Barnes & Noble (hardback)

I feel as though I’ll be thinking about this one for a long while yet. I hope I’ve convinced some of you to listen to it!

❤ Aimee

Book Review: Becoming

Official Blurb:

Books-Michelle ObamaIn a life filled with meaning and accomplishment, Michelle Obama has emerged as one of the most iconic and compelling women of our era. As First Lady of the United States of America—the first African American to serve in that role—she helped create the most welcoming and inclusive White House in history, while also establishing herself as a powerful advocate for women and girls in the U.S. and around the world, dramatically changing the ways that families pursue healthier and more active lives, and standing with her husband as he led America through some of its most harrowing moments. Along the way, she showed us a few dance moves, crushed Carpool Karaoke, and raised two down-to-earth daughters under an unforgiving media glare.

In her memoir, a work of deep reflection and mesmerizing storytelling, Michelle Obama invites readers into her world, chronicling the experiences that have shaped her—from her childhood on the South Side of Chicago to her years as an executive balancing the demands of motherhood and work, to her time spent at the world’s most famous address. With unerring honesty and lively wit, she describes her triumphs and her disappointments, both public and private, telling her full story as she has lived it—in her own words and on her own terms. Warm, wise, and revelatory, Becoming is the deeply personal reckoning of a woman of soul and substance who has steadily defied expectations—and whose story inspires us to do the same.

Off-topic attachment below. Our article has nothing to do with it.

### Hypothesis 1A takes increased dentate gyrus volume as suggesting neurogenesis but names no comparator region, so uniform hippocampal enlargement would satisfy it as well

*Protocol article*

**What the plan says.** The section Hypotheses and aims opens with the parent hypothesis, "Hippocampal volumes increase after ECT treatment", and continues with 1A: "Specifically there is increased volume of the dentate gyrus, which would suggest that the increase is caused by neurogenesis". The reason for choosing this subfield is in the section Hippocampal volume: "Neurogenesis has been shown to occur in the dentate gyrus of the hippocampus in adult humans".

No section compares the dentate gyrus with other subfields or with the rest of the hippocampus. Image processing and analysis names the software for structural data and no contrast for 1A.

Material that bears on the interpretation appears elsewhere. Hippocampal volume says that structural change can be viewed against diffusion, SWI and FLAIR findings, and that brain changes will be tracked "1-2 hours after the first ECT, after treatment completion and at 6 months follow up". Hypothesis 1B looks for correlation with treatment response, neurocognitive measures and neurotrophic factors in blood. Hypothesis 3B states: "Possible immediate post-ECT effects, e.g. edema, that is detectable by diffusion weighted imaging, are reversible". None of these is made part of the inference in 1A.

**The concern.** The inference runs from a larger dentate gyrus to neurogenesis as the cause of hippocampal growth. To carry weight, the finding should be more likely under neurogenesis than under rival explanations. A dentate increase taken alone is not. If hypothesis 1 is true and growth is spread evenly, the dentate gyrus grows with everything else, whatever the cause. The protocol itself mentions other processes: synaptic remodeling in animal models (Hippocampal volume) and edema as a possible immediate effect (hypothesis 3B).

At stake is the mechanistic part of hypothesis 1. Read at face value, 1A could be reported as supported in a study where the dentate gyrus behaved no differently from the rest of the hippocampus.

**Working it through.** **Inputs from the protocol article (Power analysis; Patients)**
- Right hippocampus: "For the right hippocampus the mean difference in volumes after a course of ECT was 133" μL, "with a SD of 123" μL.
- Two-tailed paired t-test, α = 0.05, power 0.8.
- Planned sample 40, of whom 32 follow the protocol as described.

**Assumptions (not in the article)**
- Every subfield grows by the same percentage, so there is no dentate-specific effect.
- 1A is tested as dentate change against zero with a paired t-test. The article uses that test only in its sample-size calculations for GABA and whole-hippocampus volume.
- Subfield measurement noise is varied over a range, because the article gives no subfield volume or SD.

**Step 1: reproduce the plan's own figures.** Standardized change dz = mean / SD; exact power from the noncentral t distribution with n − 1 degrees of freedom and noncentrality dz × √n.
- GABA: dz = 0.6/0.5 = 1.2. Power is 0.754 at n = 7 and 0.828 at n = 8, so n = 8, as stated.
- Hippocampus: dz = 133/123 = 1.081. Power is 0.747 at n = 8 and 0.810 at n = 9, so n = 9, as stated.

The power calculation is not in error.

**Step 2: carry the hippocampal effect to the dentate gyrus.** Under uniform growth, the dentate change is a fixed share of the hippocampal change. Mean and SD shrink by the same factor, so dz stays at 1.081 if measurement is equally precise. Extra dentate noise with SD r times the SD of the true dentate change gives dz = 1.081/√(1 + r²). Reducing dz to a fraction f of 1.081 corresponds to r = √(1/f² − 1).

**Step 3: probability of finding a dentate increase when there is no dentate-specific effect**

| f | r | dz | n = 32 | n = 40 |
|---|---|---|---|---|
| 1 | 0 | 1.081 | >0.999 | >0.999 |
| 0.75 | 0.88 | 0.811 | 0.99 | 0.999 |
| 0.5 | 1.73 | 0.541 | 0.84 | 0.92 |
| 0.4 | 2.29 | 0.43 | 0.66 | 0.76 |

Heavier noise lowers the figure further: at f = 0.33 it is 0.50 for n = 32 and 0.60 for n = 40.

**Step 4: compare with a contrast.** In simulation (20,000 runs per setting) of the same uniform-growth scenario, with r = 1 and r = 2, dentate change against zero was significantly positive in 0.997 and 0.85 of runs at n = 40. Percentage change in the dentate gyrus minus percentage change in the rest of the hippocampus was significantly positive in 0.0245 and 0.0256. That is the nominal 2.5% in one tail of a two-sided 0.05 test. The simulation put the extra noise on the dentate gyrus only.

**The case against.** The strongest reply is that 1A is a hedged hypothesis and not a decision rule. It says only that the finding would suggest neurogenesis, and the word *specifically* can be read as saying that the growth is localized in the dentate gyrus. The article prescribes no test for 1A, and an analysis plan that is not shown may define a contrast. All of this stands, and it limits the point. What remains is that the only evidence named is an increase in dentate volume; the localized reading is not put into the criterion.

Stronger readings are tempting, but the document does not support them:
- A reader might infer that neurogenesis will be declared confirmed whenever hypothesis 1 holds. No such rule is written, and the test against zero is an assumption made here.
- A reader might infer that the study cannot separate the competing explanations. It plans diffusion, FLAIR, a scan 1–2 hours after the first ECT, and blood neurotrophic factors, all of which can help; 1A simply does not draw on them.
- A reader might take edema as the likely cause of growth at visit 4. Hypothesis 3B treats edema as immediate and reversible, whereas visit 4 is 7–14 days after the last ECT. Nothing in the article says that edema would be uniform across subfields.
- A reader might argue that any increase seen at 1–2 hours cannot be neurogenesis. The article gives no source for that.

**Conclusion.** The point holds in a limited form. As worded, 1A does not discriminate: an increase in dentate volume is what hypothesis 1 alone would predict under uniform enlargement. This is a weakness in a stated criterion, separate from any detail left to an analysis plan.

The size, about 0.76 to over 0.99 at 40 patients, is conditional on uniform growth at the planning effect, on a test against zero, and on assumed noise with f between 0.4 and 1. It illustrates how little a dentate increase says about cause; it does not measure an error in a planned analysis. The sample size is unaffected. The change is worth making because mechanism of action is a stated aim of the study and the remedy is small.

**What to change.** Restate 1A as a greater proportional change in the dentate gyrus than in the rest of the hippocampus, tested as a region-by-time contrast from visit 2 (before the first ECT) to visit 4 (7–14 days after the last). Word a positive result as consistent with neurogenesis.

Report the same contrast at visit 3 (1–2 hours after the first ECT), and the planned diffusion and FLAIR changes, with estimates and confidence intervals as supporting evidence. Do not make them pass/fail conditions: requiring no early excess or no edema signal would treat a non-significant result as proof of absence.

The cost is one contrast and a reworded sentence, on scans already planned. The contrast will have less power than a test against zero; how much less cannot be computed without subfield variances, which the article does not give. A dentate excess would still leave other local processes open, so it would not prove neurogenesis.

My Take: 5/5 Stars

“Your story is what you have, what you will always have. It is something to own.” ~ Michelle Obama

First of all, I have to say that I’m really glad Michelle Obama narrated this herself. It gave the text an extra layer of richness, and really made me feel like I was getting a special insight into the words she’d written. Also, she just has a lovely voice. Second, this book was technically brilliant. Probably my very favorite thing about it was how it managed to capture so much in so little space. Every word seemed to be selected with care, so that without using many words at all, a huge world could be opened up for the reader. Even by the end of the book, I found myself marveling over how much story and information I’d received in such a seemingly short space. That’s something that everyone, but especially a writer, can certainly appreciate.

Technicalities aside, Becoming was everything I had hoped it would be. It was inspirational, emotional, moving, and empowering. I laughed (often), I cried (a couple time). I was amazed at the courage of the storytelling. Without giving anything away (because you should seriously just go read it yourself as soon as you can), I will say that Michelle Obama attacked this book with a fearlessness I admire. There was no subject she was unwilling to tackle, no door she wasn’t going to walk right through, carrying herself with grace, dignity, and honesty.

Everyone should read this book, but especially girls. All girls, but especially girls of color. Girls who are marginalized, who feel unseen and unheard. Girls who come from families that are broken or intact, from families who don’t have much money but have richness elsewhere. Girls who need a little push to see their power. Because though this was Michelle Obama’s story, I couldn’t help but feel those girls are the ones she wrote it for.

Buy Links:

Amazon

iTunes

Barnes & Noble

If you need a little bit of hope, do the thing. Read the book.